Cationic surfactants that may be used include quaternary ammonium salts of the general formula R1R2R3R4N+ X wherein the R groups are independently hydrocarbyl chains of C1-C22 length, typically alkyl, hydroxyalkyl or ethoxylated alkyl groups, and X is a solubilising cation (for example, compounds in which R1 is a C8-C22 alkyl group, preferably a C8-C10 or C12-C14 alkyl group, R2 is a methyl group, and R3 and R4, which may be the same or different, are methyl or hydroxyethyl groups); and cationic esters (for example, choline esters) and pyridinium salts.

The total quantity of detergent surfactant in the composition is suitably from 0.1 to 60 wt % e.g. 0.5-55 wt %, such as 5-50 wt %.

Preferably, the quantity of anionic surfactant (when present) is in the range of from 1 to 50% by weight of the total composition. More preferably, the quantity of anionic surfactant is in the range of from 3 to 35% by weight, e.g. 5 to 30% by weight.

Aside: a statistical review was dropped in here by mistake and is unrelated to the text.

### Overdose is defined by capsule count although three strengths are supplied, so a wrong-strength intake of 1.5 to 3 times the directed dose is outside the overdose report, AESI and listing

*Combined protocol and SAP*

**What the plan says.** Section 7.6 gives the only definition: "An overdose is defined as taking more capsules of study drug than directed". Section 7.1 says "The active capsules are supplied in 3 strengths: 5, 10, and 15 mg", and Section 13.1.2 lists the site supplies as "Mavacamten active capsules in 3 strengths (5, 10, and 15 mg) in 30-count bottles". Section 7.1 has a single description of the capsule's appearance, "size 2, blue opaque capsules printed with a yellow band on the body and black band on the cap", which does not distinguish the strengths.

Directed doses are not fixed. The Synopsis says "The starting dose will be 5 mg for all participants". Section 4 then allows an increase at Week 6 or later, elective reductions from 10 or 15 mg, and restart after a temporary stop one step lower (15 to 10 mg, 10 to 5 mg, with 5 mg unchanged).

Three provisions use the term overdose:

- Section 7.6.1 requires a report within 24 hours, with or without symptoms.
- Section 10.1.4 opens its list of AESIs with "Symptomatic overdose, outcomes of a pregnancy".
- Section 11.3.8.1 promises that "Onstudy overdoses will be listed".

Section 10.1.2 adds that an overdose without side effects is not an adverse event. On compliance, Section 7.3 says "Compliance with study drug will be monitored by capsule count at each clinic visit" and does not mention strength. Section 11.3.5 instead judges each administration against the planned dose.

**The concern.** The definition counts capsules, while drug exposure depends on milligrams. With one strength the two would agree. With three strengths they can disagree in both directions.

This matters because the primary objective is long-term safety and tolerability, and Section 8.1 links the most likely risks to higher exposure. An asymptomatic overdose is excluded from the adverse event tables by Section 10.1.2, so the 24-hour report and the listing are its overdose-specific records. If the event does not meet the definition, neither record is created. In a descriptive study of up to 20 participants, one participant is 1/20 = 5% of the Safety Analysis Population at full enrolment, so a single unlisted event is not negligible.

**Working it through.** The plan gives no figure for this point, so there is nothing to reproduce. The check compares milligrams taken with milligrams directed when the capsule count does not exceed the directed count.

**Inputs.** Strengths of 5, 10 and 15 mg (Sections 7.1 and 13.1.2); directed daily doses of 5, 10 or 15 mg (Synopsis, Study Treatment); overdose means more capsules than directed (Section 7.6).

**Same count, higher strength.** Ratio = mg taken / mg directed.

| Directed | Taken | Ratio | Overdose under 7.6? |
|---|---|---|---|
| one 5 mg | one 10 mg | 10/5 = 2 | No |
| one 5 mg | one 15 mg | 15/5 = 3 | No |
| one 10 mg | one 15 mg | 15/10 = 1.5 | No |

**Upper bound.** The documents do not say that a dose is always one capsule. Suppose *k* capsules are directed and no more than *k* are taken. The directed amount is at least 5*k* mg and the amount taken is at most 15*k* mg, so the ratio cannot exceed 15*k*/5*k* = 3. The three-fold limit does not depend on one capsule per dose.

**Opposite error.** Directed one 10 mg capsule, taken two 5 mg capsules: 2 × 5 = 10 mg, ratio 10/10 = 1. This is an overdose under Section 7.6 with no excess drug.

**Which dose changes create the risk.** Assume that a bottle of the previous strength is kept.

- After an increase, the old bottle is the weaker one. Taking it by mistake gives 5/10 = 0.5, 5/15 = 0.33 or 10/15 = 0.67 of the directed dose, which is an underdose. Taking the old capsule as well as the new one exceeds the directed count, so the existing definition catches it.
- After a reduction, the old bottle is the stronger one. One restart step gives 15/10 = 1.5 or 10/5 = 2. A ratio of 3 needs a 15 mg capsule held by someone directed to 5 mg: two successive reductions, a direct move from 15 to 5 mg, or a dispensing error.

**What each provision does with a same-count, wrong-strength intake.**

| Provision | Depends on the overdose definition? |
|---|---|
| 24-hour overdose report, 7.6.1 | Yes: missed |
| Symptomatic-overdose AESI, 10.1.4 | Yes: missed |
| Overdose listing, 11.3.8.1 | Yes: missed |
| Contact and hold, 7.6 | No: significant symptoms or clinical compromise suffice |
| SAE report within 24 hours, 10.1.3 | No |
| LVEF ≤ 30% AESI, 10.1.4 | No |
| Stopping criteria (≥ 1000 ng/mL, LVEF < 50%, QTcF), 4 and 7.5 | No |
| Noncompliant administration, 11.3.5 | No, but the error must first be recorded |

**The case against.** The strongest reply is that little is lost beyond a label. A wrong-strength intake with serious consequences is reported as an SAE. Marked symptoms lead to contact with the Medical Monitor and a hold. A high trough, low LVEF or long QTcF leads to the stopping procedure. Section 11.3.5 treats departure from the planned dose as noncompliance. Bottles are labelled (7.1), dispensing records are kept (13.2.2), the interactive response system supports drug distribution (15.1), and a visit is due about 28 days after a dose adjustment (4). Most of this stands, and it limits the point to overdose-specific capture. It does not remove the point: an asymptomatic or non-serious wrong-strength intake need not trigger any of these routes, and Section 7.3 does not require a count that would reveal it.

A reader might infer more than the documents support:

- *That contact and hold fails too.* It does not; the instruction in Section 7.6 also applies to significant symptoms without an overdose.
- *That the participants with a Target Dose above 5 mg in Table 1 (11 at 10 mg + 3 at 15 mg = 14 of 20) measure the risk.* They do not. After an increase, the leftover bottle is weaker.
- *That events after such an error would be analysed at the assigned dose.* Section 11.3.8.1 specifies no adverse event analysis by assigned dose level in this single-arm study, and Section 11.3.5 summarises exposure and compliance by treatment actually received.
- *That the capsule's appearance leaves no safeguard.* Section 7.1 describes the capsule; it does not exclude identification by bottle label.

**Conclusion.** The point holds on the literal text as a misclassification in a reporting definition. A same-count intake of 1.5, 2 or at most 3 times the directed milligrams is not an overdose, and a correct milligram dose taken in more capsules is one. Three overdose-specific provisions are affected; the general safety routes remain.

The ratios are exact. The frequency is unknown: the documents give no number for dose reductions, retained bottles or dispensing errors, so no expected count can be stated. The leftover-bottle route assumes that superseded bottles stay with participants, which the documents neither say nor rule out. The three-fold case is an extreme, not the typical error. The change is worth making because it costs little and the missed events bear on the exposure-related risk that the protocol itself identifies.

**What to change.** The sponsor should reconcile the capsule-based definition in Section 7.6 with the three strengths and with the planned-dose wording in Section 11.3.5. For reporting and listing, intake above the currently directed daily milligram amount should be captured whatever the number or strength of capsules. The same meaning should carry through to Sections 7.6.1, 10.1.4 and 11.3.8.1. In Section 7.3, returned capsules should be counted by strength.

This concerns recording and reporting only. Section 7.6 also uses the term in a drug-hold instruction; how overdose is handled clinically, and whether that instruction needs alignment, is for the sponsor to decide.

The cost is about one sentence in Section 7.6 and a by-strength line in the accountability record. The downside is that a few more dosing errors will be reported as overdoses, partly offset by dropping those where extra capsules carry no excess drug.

Preferably, the quantity of nonionic surfactant (when present) is in the range of from 2 to 25% by weight, more preferably from 5 to 20% by weight.

Amphoteric surfactants may also be used, for example amine oxides or betaines.


The compositions may suitably contain from 10 to 70%, preferably from 15 to 70% by weight, of detergency builder.

Preferably, the quantity of builder is in the range of from 15 to 50% by weight.

The detergent composition may contain as builder a crystalline aluminosilicate, preferably an alkali metal aluminosilicate, more preferably a sodium aluminosilicate.

The aluminosilicate may generally be incorporated in amounts of from 10 to 70% by weight (anhydrous basis), preferably from 25 to 50%. Aluminosilicates are materials having the general formula:
0.8-1.5 M2O. Al2O3. 0.8-6 SiO2